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EU risks its own security by branding defence industry socially harmful

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Earlier this year, Germany’s Bayerische Landesbank quietly decided it did not want to do business with defence companies any more.

“BayernLB has not announced it to the public yet,” a bank spokesman told me this week. “We are fading out business relationships with companies . . . [having] above 20 per cent turnover in defence.” 

The decision has sent shivers through Europe’s defence industry. Bavaria is, after all, home to some of Germany’s biggest defence companies such as Airbus Defence and Space and Hensoldt. If Bavaria’s state-controlled bank believes defence is too controversial to deal with, why should private sector banks step in?

Now a bigger threat is coming, this time from Brussels where a discussion is under way about what constitutes socially sustainable finance.

Europe’s classification system for green investment — known as the environmental taxonomy — will soon be published. But officials are already working on a “social taxonomy” to define which activities contribute positively to society, those that do no significant harm, and those that are harmful.

In draft proposals presented this year, the defence industry was grouped with gambling and tobacco as harmful and, so, potentially not socially sustainable. The draft moots limiting the label “harmful” to activities banned by international treaties, such as chemical or biological weapons. But the language remains unclear.

Another proposal suggests barring companies from qualifying for an eco-kitemark to be used for retail financial products, if more than five per cent of turnover comes “from the production or trade of conventional weapons and/or military products used for combat”. This time there is no qualification about controversial activities.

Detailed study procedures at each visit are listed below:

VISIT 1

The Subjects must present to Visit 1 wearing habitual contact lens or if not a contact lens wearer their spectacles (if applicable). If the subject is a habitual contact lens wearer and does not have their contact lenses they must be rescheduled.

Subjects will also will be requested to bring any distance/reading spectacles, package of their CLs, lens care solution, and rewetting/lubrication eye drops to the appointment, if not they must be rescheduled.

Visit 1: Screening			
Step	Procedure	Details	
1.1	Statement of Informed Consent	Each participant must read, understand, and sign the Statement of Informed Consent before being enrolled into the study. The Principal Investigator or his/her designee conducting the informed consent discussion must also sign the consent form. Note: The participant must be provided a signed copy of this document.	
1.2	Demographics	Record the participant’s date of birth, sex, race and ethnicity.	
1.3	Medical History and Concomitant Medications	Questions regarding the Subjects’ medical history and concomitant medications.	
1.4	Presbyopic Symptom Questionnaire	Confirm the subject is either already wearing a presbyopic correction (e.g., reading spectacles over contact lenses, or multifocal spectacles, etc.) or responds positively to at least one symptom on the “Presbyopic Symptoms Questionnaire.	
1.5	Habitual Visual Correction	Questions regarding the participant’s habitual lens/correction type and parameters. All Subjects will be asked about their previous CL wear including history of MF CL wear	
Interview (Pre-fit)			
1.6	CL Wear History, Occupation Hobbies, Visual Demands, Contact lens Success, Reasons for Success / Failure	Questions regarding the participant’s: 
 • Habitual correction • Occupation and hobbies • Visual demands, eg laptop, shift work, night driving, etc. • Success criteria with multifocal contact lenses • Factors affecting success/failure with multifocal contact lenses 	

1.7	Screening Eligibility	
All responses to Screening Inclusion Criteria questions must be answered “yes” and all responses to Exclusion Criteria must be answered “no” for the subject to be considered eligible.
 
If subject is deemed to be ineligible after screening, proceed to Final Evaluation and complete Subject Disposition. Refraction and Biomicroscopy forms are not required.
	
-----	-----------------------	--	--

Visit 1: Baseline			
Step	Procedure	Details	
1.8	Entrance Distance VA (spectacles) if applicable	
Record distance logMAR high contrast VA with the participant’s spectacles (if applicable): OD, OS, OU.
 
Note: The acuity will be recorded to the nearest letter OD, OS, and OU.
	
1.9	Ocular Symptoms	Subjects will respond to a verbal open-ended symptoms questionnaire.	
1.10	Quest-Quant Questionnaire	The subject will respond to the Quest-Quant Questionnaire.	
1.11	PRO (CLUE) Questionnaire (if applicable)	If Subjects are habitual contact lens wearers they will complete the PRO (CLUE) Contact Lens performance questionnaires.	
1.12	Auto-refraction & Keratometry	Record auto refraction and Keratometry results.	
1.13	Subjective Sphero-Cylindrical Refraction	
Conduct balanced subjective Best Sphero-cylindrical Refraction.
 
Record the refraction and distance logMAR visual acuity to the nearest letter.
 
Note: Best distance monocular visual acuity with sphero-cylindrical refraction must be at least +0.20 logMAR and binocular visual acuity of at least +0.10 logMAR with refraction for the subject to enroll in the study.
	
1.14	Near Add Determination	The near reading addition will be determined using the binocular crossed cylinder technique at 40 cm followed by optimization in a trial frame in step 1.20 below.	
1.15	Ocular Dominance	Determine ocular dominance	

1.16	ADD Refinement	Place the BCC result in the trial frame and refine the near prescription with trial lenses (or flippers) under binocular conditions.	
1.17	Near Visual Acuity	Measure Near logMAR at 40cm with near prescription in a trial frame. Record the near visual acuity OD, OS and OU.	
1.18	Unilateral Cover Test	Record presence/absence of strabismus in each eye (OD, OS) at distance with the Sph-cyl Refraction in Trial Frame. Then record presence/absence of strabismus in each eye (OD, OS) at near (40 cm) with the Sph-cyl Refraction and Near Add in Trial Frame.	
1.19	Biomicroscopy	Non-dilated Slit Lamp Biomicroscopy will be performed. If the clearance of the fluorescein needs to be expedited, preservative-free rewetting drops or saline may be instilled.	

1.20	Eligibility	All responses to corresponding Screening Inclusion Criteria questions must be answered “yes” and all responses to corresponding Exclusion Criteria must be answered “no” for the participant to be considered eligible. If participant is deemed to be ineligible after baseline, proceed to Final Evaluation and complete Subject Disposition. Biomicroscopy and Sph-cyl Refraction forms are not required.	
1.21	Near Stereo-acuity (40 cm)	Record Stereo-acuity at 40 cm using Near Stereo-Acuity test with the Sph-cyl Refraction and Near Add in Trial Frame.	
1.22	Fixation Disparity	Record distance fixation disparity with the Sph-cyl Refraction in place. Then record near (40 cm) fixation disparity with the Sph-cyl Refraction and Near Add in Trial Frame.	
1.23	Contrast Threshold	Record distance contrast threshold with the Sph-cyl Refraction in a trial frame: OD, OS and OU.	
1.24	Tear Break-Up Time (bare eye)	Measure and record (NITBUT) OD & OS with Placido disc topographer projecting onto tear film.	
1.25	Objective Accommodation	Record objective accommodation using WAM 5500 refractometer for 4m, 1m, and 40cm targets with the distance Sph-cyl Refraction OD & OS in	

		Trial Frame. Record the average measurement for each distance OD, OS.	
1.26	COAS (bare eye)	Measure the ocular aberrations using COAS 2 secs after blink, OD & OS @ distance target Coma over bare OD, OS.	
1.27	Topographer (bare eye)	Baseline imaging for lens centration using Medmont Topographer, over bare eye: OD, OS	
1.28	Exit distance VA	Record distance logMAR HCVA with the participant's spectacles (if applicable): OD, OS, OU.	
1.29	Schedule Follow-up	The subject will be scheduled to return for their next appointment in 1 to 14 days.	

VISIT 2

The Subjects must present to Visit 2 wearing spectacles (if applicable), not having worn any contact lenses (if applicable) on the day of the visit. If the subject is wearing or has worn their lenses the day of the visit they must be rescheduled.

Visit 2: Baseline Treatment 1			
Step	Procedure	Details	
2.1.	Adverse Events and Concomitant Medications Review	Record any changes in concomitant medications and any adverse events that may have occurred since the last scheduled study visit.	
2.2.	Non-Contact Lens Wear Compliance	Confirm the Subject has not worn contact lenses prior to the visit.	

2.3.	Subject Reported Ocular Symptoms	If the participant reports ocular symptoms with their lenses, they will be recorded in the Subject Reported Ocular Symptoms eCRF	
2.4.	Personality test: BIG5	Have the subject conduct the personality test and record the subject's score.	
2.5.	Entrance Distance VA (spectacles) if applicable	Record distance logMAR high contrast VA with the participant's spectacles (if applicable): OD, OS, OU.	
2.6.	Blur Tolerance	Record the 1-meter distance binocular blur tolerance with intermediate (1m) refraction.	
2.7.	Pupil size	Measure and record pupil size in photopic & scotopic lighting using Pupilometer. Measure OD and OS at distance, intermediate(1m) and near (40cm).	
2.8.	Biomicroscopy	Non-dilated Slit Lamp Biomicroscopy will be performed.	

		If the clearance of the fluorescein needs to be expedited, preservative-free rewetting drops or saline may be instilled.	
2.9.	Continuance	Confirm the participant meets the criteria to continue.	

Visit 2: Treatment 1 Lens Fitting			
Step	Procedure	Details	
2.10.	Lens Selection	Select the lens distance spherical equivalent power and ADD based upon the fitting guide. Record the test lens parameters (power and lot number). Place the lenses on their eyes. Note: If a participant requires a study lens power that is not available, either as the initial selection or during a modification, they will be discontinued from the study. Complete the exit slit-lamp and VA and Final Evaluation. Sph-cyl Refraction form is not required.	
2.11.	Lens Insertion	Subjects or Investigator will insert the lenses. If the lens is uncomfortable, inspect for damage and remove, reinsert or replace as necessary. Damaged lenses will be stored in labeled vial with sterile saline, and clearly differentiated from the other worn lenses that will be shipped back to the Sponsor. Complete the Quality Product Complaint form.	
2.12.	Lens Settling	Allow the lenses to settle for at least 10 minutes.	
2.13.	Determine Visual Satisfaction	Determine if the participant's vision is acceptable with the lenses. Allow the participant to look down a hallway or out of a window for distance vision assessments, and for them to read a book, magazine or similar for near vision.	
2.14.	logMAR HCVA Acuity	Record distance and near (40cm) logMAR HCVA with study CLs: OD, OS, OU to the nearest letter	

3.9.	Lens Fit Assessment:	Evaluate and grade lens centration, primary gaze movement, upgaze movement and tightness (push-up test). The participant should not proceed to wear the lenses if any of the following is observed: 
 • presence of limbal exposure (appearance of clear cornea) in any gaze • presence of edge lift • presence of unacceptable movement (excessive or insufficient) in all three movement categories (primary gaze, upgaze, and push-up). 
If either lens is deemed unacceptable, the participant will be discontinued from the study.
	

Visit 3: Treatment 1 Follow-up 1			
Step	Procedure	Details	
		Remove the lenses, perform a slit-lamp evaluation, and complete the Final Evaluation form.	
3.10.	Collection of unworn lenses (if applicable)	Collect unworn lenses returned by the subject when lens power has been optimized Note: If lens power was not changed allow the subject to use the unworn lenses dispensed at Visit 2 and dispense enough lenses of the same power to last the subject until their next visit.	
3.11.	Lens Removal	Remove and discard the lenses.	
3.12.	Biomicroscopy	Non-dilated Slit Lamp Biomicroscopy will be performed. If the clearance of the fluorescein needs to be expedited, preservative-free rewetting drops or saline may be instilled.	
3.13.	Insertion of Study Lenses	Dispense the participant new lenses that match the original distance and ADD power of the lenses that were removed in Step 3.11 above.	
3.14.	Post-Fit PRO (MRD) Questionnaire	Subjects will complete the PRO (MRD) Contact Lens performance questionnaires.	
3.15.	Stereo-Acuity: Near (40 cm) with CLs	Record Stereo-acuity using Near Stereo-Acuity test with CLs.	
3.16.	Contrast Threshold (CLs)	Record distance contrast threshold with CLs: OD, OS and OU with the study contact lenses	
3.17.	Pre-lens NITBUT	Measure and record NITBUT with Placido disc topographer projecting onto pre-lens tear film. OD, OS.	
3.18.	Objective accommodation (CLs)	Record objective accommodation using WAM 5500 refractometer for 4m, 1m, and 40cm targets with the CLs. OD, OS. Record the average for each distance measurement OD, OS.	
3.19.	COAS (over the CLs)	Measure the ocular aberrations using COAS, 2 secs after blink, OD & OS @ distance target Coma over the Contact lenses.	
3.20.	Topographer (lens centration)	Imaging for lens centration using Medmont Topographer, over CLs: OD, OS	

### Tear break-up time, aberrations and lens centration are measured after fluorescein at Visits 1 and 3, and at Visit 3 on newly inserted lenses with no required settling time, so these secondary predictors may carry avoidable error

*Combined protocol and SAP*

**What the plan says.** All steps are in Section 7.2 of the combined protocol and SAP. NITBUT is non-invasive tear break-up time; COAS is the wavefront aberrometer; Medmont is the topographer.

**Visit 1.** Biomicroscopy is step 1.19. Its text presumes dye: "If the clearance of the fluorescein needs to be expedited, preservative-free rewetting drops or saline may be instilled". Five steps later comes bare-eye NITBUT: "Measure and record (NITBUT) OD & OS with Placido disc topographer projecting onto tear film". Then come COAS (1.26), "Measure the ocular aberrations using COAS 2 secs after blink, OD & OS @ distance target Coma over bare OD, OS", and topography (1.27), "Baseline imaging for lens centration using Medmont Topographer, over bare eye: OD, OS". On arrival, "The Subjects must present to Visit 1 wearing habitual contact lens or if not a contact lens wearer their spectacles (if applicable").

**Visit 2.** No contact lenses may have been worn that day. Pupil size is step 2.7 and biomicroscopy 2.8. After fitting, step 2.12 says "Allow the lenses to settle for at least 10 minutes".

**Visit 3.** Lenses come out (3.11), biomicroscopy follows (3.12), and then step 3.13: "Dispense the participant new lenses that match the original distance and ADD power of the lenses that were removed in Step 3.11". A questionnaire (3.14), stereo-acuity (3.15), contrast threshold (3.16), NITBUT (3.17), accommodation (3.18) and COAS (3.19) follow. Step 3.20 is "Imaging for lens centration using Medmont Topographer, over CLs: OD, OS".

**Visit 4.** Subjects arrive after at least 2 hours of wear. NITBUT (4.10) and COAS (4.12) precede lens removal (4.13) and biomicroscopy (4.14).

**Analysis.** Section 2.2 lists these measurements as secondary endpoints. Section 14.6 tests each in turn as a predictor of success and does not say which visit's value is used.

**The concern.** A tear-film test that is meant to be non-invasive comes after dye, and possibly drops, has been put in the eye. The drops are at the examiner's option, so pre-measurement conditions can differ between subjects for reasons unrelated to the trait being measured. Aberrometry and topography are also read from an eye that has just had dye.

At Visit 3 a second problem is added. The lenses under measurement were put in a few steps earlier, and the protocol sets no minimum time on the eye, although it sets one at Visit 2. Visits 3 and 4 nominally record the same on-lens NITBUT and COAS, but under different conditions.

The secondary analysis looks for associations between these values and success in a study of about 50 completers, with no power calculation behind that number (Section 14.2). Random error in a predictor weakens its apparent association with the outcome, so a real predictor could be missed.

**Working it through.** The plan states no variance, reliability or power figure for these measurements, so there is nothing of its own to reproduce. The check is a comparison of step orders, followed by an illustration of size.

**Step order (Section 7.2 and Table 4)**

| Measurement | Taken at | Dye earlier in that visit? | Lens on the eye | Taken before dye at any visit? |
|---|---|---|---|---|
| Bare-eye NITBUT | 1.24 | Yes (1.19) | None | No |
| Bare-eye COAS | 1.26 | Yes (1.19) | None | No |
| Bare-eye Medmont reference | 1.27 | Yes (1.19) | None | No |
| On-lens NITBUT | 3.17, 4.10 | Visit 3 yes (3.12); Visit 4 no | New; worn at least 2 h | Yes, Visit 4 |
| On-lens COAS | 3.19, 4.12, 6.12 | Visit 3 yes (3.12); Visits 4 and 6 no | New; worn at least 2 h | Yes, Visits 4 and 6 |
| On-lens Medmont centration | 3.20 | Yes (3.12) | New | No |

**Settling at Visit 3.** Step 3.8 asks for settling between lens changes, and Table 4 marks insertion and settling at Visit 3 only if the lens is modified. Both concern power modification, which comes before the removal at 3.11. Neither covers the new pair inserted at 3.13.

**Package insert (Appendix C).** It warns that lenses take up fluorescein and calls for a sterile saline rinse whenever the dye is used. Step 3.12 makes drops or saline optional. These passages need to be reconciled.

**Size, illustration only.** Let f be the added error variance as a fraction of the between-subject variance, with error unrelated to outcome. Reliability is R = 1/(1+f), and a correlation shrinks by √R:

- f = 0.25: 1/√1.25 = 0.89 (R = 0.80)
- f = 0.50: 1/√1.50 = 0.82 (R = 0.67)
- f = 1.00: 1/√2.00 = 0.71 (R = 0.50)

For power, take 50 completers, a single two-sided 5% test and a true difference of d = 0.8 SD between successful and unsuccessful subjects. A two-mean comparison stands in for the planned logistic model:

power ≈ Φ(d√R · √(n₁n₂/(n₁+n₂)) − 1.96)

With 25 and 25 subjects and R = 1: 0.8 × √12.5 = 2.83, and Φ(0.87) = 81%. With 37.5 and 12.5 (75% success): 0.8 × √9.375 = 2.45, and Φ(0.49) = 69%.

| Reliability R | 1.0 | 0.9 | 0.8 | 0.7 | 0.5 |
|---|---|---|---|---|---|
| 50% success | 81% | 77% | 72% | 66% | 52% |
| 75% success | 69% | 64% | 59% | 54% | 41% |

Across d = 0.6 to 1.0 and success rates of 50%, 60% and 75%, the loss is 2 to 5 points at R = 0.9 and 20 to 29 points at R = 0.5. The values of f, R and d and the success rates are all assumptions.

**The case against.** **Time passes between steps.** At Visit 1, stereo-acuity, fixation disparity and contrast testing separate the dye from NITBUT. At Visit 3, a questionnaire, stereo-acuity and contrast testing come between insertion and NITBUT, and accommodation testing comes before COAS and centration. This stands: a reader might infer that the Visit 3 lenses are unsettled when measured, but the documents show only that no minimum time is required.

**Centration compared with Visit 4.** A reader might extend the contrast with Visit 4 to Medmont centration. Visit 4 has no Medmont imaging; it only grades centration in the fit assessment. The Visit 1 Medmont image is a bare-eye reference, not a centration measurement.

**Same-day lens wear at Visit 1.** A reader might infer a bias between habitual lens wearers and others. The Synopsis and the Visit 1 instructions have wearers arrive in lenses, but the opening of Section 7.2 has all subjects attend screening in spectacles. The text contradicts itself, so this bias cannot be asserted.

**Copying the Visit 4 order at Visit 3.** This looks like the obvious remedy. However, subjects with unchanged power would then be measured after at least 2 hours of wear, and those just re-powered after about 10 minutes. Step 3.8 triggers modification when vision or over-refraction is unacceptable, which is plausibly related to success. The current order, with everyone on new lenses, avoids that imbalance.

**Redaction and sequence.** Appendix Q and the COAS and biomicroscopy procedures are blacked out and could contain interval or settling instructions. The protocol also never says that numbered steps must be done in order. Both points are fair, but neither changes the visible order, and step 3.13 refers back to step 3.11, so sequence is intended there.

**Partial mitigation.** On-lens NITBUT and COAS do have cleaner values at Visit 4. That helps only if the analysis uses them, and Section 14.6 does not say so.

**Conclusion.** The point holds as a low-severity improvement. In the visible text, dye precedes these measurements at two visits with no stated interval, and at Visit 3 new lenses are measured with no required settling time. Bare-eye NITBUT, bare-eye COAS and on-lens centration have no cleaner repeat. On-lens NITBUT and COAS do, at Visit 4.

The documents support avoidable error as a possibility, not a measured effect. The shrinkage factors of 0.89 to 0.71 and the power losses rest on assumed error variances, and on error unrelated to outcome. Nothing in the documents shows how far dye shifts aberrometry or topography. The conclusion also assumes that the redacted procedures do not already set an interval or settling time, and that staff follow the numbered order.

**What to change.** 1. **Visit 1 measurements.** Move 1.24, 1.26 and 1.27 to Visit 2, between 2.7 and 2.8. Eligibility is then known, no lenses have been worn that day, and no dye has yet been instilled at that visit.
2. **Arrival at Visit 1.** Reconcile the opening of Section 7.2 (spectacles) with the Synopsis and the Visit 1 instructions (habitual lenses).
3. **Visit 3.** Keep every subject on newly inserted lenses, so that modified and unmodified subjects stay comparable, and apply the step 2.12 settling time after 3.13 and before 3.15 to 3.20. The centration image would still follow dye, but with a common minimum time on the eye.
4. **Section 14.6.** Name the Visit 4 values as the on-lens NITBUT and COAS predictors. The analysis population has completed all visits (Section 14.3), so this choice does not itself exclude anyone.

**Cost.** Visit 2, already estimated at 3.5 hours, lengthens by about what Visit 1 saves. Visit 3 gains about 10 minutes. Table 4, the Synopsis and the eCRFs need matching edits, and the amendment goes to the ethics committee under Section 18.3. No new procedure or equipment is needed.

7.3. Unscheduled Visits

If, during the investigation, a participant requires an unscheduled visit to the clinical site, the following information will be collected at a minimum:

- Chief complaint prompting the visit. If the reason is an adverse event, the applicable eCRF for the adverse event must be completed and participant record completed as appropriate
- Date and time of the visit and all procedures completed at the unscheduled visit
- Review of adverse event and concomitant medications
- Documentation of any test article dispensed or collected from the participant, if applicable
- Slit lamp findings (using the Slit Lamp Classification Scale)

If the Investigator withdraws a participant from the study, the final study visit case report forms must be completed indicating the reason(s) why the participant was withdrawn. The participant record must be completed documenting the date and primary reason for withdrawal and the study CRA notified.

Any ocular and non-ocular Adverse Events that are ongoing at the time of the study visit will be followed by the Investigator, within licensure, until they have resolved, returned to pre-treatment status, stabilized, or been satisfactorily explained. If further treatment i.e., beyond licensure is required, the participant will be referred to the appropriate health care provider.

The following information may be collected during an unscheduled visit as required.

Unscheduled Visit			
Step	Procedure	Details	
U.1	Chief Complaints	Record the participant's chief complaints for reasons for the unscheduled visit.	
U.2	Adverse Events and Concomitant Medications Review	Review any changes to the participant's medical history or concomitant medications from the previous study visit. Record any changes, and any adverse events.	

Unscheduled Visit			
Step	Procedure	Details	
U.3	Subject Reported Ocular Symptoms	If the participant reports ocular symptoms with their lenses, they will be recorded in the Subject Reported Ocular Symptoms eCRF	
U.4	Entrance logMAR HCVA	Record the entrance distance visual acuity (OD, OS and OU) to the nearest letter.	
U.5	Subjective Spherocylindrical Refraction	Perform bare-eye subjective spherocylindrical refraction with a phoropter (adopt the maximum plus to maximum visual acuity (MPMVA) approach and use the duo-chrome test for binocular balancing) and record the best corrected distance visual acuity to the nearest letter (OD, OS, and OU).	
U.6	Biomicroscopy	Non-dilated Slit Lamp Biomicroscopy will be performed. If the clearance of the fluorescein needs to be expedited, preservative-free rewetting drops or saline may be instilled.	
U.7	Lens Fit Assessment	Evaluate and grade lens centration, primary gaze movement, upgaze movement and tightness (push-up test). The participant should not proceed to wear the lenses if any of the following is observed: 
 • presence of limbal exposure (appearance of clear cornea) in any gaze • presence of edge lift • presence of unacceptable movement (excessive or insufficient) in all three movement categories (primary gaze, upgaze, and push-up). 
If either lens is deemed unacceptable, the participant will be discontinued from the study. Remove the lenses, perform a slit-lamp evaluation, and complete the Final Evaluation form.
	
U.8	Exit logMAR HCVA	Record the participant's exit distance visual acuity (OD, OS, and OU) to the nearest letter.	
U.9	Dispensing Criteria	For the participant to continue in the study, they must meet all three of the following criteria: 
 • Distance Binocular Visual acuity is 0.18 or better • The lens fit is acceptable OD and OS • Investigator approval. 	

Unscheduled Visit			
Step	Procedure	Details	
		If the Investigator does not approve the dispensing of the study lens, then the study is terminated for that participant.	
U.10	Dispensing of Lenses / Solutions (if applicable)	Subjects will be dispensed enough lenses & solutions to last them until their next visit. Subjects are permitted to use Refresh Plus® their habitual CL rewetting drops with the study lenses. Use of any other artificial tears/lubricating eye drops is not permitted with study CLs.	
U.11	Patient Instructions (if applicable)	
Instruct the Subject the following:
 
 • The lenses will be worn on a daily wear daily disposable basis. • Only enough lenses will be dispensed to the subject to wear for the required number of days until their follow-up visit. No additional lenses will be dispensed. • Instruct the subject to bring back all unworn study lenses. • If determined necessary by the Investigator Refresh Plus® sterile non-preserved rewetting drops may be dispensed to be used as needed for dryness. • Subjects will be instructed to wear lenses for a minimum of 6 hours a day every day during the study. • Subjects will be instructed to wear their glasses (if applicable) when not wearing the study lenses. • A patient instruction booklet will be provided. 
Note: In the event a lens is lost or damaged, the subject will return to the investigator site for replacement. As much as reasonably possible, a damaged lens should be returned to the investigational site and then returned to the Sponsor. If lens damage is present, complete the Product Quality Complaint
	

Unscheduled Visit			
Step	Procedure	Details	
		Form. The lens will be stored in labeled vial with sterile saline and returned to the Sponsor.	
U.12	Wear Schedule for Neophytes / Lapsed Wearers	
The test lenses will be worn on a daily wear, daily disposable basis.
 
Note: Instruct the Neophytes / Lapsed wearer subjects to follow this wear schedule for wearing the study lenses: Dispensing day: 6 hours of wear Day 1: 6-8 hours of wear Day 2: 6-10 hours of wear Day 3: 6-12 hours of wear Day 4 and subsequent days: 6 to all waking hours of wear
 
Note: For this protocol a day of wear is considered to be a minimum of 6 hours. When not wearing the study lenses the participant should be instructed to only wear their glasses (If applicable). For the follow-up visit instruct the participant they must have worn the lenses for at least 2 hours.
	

Not surprisingly, Europe’s defence industry is raising the alarm. ASD, the European defence industry’s trade association, has written to the commission to warn that these proposals could undermine the bloc’s security by restricting defence companies’ ability to secure finance and so to invest.

“It is a problem if we are defined as not socially viable,” said ASD president Alessandro Profumo, who is also chief executive of Italy’s defence champion Leonardo. “Without security we cannot have a sustainable society.”

Already the proposals are having an impact. Jan Pie, ASD secretary-general, cites examples of banks cutting ties with defence companies in Germany, Finland, Belgium, the Netherlands and Sweden. One Belgian group has even had to pay employees from non-EU bank accounts, he says.

Germany’s defence industry trade body has found that more than a third of members face urgent issues with banks, such as refusal to provide standard services or export insurance.

The pain is being felt most acutely by smaller companies, crucial to the supply chain and innovation, says Profumo. But the proposal also risks deterring civil companies, which provide increasingly important technology to defence projects.

There are good reasons to be critical of the defence industry. Transparency International has found that just 12 per cent of the world’s top 134 defence companies show a high level of commitment to fighting corruption. But there are many international treaties defining legitimate trade in conventional weapons and Europe’s defence industry is still crucial to the bloc’s security.

European politicians including Commission president Ursula von der Leyen have recently stressed the need for a strong defence industry in the face of growing global threats.

There is an incoherence in defining defence companies as “socially harmful” if they are at the same time vital to the EU’s peace and stability. Defence is not the same as tobacco and gambling, where it is difficult to see any wider social good.

Some may not like defence, according to consultant Francis Tusa of Defence Analysis, “but then they have to do a better job of explaining how we would work without it”.

The commission should think carefully about the consequences of indiscriminately labelling the sector as unsustainable. Making it more difficult for law-abiding companies to raise finance will either force governments to shoulder more expense, or buy more from abroad — where Europe will have even less control over behaviour.

Of course weapons are harmful. But they are even more harmful if those who threaten you have them and you do not.

peggy.hollinger@ft.com



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